While he did show some signs of life again in the playoffs (eight points in 11 games), I’m beginning to wonder whether Marleau has either started to phone it in during the regular season, or if his 15 years in the league have caught up to him (or both). He’s on the last year of a contract, so he might actually up his effort, but I wouldn’t count on it. In the end, I probably would bank on no more than 50 points this season, with a very real risk of a big drop off should he choose to keep playing after this campaign.


Zdeno Chara - Age: 36; Career Games Played (regular season + playoffs): 1184


If you look at Chara’s playoff numbers from 2012-13, they seem to be great, with 15 points in 22 games and an overall +7 plus/minus rating. But make no mistake - one of the biggest stories to emerge from the aftermath of playoffs was that Chara might be human after all, as by the end of the Cup finals most everyone would agree that he looked tired and vulnerable like he never has in the past. That in and of itself wouldn’t be such an issue, except Chara’s regular season numbers also were uncharacteristically bad (his +14 rating was his worst since 2007-08, and his 19 points in 48 games translates to under 33 over a full season, which would be 10 points less than any of his previous seasons with the Bruins).


Here’s what I think - although Chara’s conditioning and fitness are the stuff of legend, he’s reached a tipping point where the physical style of game he plays, the size and weight he carries, the fact that he’s been in the top 15 in overall ice time for the NHL every season since 2002-03 (!), and the reality that nearly all his minutes are against the best other teams have to offer, have finally started to take a collective toll on him and his stats.

Simply put, in the coming seasons (he’s signed through 2017-18) you should forget about seeing more of the Chara you’re used to, the one who could be realistically projected to finish at +30 or higher and/or with 50 points or more. Don’t get me wrong –you shouldn’t look for the bottom to drop off completely. But his days of being arguably among the best (if not the best) multi-cat defensemen in the NHL are likely over, and his points in particular will likely suffer more and more each year.



Vincent Lecavalier - Age: 33; Career Games Played (regular season + playoffs): 1100


On paper it looks like Lecavalier has a good chance to reinvigorate his career with the Flyers. After all, he’s a former Rocket Richard Trophy winner who’s the youngest of all 12 players on these lists (he turns 34 in April, seven months after Marleau) and who’s played nearly the fewest games (Timonen = 1095).



But make no mistake, Lecavalier will likely see even fewer top quality minutes with Philadelphia than he did with Tampa Bay, and we saw that the “second line” version of Lecavalier in Tampa really didn’t amount to very much. And keep in mind that according to Frozen Pool Lecavalier lined up for more than 50% of his PP time with both Steven Stamkos and Martin St. Louis in each of the last three seasons, and I don’t envision anything close to that favorable of a PP situation for him in Philly.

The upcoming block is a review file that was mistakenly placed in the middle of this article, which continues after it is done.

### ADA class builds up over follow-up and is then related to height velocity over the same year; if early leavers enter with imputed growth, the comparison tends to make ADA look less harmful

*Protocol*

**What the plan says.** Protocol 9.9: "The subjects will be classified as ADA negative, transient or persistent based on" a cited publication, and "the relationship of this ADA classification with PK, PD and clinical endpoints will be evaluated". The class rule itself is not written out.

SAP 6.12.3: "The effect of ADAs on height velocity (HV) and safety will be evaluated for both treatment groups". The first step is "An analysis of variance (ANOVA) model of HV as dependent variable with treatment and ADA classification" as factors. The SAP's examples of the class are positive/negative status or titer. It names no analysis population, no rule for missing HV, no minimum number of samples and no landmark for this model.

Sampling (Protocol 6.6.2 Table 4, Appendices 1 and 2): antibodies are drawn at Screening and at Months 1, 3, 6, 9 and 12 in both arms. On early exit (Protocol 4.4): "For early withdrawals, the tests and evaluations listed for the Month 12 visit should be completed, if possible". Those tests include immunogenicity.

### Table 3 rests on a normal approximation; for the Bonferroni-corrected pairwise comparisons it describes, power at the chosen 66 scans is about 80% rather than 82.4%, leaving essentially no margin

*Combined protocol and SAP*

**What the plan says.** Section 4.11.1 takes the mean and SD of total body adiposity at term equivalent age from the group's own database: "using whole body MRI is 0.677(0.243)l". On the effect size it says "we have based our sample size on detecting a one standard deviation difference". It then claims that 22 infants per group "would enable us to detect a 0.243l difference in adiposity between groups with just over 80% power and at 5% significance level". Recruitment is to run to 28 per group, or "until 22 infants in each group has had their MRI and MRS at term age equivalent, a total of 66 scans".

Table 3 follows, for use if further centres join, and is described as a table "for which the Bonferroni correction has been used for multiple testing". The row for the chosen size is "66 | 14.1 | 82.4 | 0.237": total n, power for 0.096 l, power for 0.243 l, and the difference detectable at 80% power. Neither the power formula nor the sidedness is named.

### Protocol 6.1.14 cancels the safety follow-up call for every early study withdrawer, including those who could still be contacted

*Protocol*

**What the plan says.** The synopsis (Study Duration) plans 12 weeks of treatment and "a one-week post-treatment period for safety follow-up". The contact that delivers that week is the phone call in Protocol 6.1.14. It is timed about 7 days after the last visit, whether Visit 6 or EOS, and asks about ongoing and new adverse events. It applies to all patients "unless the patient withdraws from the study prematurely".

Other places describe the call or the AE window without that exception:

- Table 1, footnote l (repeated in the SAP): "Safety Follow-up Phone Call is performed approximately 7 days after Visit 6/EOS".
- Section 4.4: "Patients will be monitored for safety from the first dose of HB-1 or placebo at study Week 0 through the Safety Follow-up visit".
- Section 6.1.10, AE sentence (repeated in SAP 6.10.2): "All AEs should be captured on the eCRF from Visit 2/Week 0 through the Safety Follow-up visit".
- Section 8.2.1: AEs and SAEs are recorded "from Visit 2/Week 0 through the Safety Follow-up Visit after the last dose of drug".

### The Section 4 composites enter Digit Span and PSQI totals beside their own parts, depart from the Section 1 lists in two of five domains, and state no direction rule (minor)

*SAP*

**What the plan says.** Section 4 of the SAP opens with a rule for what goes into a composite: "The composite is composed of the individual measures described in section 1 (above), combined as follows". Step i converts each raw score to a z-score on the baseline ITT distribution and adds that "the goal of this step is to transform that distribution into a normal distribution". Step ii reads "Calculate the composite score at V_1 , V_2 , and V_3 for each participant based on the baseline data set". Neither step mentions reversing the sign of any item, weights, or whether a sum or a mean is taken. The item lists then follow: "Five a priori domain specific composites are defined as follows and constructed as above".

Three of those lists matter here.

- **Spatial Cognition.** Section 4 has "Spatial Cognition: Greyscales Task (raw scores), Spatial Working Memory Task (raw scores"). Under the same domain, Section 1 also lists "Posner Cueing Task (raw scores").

If all that wasn’t bad enough, Lecavalier also has to contend with ever-present injury risks, playing under a microscope in Philly, and the pressure of a pretty big contract after having been bought out of his previous deal. Put these together and I think it’s a recipe for colossal failure. I’ll even go so far as to predict Lecavalier won’t score 55 points during any of the five years of his deal, and might not even be a good bet for 45-50 in another year or two.


Final Verdict

In a nutshell, neither age nor games played is by itself a good predictor of when a player’s stats will start to decline. But I do think that the 1000 regular season games mark is an important benchmark. Once a player passes that, it’s time to focus on factors which will help indicate not only when his performance will start to suffer but also how quickly and precipitously the decline will be once it happens.


Probably the biggest factor in judging future performance for a veteran like these is whether or not he’s already started to show signs of decreased production. This is because it’s rare for an older, 1000+ game player to rebound and increase his point total after it’s already started to go downhill, unless somehow his overall situation vastly improves or his poor stats were due to injury issues or unusually low ice time.


Beyond age, games played, and whether a player’s production has already started to decline, other factors to examine include character (does the player have a strong mental make-up), motivation (is there inspiration for the player to continue to work hard and do well, especially since it will take more effort than when he was younger), playing style (“pass first” players likely can do better than those who rely on a more physical, sniper, or speed-based game), ice time (obviously more is better) and supporting cast (quality linemates or defensive pairings are helpful).


Make no mistake – the 12 guys I covered in these columns (even these six “Last Legs Guys”) are still fantasy worthy in all but the shallowest of leagues for this season.


But be especially careful when it comes to keeper leagues, as the clock is ticking for even the “Defying Father Time Guys”. And for all 12 of these guys, be extra careful not to overpay, since they still have name recognition value that might cause their price to be much too high.


Something else to keep in mind is whether guys on your teams are approaching the 1000 regular season game mark, in which case it would be wise for you to watch out for signs that they might be in danger of becoming a “Last Legs Guy” sooner rather than later.


Recent Holding Court:


6 Guys Defying Father Time